Circum-rescue Collapse is a complex physical phenomenon that can occur immediately before, during or shortly after rescue from cold water. Its symptoms can range from fainting to death due to cardiac arrest.
In simple terms, the causes center around the body’s lack of ability to maintain proper heart function, blood pressure, and core temperature under the stressful conditions of cold water immersion and/or the demanding physical requirements of the rescue itself. This condition was well documented in World War II when it was found that the safe recovery of downed pilots and sailors was greatly enhanced when rescued horizontally instead of pulled vertically from the water (thereby relieving some of the strain on the heart).
However, in some cases, even shortly after rescue, the consequence of rapid body cooling may cause the heart to continue to cool, until it reaches the temperature threshold for spontaneous cardiac arrest. In addition, stress hormones may also play a role. In this case, these hormones increase muscle strength and help maintain blood pressure during cooling. However, the rescue process could decrease the levels of these hormones due to mental relaxation, and that could cause a decrease in blood pressure. To complicate matters, if a victim is placed in a vertical position, it causes the blood to pool in the legs and decreases blood pressure even more. The combination of a cooling heart and increased cardiac work to maintain blood pressure may cause symptoms ranging from fainting to cardiac arrest.1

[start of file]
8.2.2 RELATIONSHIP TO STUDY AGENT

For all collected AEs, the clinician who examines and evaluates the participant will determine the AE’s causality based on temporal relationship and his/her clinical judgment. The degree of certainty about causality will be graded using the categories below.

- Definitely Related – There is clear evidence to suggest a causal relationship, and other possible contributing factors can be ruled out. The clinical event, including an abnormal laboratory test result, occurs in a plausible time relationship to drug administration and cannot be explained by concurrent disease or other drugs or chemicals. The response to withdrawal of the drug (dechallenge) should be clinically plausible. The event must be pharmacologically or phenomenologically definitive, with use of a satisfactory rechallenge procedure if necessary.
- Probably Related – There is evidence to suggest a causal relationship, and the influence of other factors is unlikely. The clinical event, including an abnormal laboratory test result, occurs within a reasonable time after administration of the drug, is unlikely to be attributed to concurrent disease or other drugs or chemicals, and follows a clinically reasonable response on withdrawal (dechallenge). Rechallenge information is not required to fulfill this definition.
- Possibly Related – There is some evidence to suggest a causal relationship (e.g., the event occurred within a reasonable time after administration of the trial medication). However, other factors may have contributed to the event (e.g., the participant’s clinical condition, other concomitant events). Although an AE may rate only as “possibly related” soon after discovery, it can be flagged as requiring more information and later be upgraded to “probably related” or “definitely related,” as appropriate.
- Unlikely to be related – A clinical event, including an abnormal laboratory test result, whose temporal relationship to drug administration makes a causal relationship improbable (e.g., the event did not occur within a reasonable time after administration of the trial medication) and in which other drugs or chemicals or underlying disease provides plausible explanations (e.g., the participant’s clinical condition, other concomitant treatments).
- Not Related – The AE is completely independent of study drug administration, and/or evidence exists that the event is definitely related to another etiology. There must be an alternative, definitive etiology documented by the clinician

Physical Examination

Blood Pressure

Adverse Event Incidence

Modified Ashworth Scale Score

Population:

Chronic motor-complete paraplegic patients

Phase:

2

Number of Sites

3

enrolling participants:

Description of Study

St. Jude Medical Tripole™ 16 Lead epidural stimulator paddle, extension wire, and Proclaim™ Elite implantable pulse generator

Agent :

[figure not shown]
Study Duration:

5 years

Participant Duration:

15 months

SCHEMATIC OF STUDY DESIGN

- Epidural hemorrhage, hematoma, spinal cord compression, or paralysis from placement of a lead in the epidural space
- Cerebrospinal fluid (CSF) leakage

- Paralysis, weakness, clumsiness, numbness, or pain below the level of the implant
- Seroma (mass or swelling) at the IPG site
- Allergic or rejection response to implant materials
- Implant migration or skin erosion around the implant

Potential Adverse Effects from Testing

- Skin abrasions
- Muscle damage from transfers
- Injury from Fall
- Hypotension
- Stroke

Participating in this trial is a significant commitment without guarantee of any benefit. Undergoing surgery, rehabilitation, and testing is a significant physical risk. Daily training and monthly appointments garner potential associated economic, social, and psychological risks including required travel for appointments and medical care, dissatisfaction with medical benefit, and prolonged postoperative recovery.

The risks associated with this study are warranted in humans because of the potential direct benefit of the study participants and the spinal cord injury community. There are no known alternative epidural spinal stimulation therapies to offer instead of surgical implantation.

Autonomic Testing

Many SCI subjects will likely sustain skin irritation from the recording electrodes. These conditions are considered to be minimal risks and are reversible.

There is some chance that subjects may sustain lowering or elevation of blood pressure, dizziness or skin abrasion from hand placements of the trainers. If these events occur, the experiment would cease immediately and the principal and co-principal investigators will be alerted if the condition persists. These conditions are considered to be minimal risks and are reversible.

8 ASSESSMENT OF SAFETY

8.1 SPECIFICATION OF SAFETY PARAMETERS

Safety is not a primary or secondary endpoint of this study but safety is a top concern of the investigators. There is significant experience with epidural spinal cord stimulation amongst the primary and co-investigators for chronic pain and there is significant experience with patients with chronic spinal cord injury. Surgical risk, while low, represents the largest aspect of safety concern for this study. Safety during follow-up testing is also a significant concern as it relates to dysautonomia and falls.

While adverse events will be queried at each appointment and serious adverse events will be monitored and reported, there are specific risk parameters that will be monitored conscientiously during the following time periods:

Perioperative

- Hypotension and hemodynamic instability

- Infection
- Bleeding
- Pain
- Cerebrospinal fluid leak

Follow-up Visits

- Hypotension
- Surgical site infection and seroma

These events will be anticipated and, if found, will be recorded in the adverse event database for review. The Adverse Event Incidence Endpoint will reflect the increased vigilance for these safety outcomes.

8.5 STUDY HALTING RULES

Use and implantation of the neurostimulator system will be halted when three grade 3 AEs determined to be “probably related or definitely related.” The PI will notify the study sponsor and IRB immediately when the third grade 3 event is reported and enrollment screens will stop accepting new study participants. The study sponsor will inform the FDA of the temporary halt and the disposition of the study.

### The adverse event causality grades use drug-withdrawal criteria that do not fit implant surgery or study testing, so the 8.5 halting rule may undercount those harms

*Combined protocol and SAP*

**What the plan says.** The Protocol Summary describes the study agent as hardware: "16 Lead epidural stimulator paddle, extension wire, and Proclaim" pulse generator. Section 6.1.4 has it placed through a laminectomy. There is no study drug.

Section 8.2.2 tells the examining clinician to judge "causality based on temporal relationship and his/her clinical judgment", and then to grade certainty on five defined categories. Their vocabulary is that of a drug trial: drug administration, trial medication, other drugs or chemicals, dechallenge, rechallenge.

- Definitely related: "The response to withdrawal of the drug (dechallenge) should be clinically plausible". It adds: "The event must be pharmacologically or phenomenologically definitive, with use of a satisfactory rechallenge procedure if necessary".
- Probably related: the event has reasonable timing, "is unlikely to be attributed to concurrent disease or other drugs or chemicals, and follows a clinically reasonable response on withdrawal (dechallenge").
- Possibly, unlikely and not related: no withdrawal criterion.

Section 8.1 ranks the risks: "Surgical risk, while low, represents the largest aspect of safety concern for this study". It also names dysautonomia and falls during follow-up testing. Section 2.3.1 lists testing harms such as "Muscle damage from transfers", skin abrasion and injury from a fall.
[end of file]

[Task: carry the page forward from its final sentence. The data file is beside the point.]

Today, understanding Circum-rescue Collapse, and using some simple, practical rescue techniques, can help prevent this tragedy. The materials you’ll find throughout Beyond Cold Water Boot Camp are designed to help you do just that.
1 Gordon G. Giesbrecht, PhD; John S. Hayward, PhD (2006). Problems and Complications with Cold-Water Rescue. Wilderness and Environmental Medicine, 17, 26 30